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Rojas J.J.,IDIBELL Institute Catal dOncologia | Guedan S.,IDIBELL Institute Catal dOncologia | Searle P.F.,University of Birmingham | Martinez-Quintanilla J.,IDIBELL Institute Catal dOncologia | And 4 more authors.
Molecular Therapy | Year: 2010

Oncolytic adenoviruses are promising anticancer agents due to their ability to self-amplify at the tumor mass. However, tumor stroma imposes barriers difficult to overcome by these agents. Transgene expression is a valuable strategy to counteract these limitations and to enhance antitumor activity. For this purpose, the genetic backbone in which the transgene is inserted should be optimized to render transgene expression compatible with the adenovirus replication cycle and to keep genome size within the encapsidation size limit. In order to design a potent and selective oncolytic adenovirus that keeps intact all the viral functions with minimal increase in genome size, we inserted palindromic E2F-binding sites into the endogenous E1A promoter. The insertion of these sites controlling E1A-Δ24 results in a low systemic toxicity profile in mice. Importantly, the E2F-binding sites also increased the cytotoxicity and the systemic antitumor activity relative to wild-type adenovirus in all cancer models tested. The low toxicity and the increased potency results in improved antitumor efficacy after systemic injection and increased survival of mice carrying tumors. Furthermore, the constrained genome size of this backbone allows an efficient and potent expression of transgenes, indicating that this virus holds promise for overcoming the limitations of oncolytic adenoviral therapy. © 2010 The American Society of Gene & Cell Therapy. Source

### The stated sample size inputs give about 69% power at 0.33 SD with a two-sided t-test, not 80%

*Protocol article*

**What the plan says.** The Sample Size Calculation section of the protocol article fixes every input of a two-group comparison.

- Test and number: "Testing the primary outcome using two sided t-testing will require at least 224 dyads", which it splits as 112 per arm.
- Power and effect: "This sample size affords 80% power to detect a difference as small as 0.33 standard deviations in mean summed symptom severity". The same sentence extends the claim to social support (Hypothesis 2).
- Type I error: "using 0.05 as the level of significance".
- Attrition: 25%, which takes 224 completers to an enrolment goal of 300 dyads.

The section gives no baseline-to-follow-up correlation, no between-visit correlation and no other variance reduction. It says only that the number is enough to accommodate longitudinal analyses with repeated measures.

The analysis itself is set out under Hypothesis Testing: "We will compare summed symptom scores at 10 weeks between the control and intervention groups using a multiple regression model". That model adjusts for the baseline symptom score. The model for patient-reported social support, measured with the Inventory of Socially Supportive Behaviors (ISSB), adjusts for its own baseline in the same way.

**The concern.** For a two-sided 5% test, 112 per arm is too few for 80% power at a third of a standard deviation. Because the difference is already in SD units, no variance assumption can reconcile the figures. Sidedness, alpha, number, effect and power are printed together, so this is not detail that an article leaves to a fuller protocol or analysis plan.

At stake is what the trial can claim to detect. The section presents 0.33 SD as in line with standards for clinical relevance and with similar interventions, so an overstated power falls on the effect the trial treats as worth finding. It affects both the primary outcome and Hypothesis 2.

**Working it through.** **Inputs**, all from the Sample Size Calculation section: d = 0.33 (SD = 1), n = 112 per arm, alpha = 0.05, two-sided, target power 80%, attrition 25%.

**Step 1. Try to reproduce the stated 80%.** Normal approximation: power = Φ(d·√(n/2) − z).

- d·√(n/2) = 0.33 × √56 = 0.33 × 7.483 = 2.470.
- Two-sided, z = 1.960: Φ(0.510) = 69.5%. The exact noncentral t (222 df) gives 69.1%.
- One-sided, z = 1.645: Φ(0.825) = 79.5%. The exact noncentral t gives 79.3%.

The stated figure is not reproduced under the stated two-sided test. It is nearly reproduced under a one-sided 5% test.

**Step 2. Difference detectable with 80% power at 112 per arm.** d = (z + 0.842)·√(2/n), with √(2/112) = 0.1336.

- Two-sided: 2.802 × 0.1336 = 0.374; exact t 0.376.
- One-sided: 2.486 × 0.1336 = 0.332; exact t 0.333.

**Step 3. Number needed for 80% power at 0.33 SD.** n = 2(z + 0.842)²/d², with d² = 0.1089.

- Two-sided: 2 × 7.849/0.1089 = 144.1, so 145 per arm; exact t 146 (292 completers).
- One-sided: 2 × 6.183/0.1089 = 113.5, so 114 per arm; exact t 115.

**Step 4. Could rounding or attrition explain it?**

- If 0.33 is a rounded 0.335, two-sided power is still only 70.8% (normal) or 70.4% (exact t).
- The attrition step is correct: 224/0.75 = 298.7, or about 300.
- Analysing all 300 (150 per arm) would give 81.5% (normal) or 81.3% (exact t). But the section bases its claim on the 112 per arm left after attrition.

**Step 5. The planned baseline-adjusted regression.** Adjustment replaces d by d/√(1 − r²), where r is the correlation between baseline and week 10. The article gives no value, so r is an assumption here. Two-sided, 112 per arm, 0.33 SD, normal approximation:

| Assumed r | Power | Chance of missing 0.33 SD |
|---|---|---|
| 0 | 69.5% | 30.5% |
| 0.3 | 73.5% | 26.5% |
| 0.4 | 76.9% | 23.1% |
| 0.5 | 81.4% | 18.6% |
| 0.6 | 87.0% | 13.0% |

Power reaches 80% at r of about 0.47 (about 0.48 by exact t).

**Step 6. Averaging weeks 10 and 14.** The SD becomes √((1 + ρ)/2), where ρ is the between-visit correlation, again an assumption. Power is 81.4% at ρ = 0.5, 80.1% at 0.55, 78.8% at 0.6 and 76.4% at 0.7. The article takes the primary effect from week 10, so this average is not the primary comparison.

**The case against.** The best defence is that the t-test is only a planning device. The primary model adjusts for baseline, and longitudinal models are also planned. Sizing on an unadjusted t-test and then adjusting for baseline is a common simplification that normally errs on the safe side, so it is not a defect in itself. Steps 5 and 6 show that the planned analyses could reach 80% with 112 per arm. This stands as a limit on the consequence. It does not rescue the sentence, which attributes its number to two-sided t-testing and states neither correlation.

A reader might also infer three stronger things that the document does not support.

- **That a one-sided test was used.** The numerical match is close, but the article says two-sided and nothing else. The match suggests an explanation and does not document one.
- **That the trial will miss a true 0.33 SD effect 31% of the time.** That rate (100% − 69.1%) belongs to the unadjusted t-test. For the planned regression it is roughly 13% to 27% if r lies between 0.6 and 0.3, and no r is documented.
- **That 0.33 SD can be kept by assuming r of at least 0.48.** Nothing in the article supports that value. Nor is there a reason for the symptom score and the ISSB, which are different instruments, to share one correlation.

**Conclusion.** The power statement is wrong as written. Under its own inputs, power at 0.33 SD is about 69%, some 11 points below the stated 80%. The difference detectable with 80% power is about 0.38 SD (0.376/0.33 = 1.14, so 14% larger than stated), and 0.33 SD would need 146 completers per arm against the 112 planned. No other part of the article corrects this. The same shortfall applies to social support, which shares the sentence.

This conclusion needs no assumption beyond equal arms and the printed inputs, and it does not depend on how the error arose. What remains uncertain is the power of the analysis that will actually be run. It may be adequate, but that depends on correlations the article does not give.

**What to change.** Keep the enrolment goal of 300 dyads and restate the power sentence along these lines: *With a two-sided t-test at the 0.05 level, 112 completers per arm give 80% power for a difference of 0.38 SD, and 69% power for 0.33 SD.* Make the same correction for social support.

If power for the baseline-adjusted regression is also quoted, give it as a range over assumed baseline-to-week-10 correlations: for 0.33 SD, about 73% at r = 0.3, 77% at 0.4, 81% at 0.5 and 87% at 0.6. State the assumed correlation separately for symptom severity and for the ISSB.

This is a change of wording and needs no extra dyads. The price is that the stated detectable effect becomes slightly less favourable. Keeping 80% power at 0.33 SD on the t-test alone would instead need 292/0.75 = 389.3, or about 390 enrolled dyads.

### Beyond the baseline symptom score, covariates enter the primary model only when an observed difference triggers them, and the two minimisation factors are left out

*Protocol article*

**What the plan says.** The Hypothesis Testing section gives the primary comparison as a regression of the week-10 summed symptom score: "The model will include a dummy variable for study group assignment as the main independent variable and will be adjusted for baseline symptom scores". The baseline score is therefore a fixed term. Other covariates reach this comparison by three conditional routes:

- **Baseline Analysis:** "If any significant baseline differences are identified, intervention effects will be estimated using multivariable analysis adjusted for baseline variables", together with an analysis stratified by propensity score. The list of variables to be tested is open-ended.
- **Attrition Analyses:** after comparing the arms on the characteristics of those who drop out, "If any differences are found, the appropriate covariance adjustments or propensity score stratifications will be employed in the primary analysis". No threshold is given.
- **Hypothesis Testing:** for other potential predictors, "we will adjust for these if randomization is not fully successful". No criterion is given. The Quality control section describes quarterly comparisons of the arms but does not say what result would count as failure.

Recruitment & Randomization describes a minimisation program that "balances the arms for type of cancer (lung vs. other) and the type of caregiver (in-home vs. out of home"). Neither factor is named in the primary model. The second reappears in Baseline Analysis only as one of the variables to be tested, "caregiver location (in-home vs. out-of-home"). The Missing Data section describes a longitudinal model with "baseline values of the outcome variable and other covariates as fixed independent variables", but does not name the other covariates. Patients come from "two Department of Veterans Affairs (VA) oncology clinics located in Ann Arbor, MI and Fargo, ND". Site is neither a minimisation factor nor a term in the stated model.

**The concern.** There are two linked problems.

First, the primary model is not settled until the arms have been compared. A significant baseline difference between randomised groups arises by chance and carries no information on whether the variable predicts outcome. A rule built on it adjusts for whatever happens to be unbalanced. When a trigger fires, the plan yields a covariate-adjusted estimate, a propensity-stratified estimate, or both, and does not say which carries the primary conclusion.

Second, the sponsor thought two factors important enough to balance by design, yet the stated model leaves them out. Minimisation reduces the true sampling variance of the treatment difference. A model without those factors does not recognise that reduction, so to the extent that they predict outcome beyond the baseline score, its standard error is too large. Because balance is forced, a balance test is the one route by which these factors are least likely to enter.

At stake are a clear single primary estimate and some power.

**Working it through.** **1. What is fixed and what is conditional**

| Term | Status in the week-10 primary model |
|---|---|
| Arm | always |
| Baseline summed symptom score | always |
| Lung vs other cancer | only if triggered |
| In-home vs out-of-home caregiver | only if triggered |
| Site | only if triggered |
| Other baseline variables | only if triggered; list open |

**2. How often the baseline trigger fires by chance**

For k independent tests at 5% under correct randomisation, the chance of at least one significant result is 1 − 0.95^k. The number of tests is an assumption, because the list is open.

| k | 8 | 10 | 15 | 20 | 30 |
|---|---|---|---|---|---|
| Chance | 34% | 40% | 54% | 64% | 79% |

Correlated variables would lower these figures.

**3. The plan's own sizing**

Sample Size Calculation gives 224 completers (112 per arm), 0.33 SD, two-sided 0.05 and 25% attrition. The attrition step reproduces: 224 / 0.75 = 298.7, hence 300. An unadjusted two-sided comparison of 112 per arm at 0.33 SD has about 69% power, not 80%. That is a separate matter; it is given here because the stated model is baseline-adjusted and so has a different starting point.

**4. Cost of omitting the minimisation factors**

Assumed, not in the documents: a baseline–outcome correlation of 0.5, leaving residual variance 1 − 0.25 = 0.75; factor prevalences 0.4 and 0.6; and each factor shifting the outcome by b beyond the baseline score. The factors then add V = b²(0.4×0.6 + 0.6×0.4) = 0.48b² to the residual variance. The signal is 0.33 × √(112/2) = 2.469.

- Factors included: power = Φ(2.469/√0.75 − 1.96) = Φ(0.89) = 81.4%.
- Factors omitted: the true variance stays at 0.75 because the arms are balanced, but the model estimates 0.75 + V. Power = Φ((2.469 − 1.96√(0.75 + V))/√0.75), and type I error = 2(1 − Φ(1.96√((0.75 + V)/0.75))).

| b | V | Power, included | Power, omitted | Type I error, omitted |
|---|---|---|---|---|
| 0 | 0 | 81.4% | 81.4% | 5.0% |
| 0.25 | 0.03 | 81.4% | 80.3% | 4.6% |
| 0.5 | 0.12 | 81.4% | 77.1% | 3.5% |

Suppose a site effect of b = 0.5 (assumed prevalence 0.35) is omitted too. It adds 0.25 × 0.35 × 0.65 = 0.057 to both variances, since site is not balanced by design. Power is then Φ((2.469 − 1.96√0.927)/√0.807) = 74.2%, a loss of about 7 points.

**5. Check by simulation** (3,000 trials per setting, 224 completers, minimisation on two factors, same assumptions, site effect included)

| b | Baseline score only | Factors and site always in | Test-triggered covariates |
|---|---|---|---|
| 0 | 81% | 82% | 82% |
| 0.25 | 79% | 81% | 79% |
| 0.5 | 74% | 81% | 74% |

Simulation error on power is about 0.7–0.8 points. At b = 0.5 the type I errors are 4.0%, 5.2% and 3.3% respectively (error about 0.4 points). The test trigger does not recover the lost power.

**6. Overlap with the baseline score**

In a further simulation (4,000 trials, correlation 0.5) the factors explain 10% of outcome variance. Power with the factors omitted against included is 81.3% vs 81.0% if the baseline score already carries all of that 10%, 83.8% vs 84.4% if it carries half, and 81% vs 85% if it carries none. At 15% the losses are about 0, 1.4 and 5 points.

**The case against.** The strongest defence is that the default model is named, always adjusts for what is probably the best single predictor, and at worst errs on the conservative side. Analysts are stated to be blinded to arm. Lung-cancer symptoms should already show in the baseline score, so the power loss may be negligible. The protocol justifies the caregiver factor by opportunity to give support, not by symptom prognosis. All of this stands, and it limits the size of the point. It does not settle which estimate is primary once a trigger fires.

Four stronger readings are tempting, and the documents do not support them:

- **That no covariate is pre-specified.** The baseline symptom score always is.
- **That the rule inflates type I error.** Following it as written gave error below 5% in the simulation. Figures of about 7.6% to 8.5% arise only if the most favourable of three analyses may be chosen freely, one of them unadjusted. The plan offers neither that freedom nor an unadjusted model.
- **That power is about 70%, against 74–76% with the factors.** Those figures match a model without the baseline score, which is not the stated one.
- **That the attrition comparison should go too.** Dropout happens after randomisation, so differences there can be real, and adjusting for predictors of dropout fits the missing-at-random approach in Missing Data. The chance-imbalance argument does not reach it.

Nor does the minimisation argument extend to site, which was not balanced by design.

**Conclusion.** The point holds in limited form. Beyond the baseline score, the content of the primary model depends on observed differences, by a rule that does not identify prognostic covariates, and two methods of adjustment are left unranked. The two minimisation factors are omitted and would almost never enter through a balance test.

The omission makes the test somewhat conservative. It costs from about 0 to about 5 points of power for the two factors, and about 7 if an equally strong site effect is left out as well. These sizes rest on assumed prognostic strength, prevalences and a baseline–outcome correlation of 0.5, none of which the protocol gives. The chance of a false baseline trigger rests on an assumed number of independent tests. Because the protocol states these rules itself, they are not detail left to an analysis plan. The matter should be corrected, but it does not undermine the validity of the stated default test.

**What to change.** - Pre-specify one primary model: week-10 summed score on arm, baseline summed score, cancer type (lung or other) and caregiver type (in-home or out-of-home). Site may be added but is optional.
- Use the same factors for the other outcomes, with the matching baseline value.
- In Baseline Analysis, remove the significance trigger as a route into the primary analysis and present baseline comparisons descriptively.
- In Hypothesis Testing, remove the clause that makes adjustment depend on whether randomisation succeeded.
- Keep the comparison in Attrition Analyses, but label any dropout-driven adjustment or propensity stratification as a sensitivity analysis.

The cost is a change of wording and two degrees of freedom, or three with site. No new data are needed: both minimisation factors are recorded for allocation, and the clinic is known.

Puig-Saus C.,IDIBELL Institute Catal dOncologia | Gros A.,IDIBELL Institute Catal dOncologia | Alemany R.,IDIBELL Institute Catal dOncologia | Cascallo M.,IDIBELL Institute Catal dOncologia
Molecular Therapy | Year: 2012

Tumor-associated stromal cells constitute a major hurdle in the antitumor efficacy with oncolytic adenoviruses. To overcome this biological barrier, an in vitro bioselection of a mutagenized AdwtRGD stock in human cancer-associated fibroblasts (CAFs) was performed. Several rounds of harvest at early cytopathic effect (CPE) followed by plaque isolation led us to identify one mutant with large plaque phenotype, enhanced release in CAFs and enhanced cytotoxicity in CAF and several tumor cell lines. Whole genome sequencing and functional mapping identified the truncation of the last 17 amino acids in C-terminal end of the i-leader protein as the mutation responsible for this phenotype. Similar mutations have been previously isolated in two independent bioselection processes in tumor cell lines. Importantly, our results establish the enhanced antitumor activity in vivo of the i-leader C-terminal truncated mutants, especially in a desmotic fibroblast-embedded lung carcinoma model in mice. These results indicate that the i-leader truncation represents a promising trait to improve virotherapy with oncolytic adenoviruses. © The American Society of Gene & Cell Therapy. Source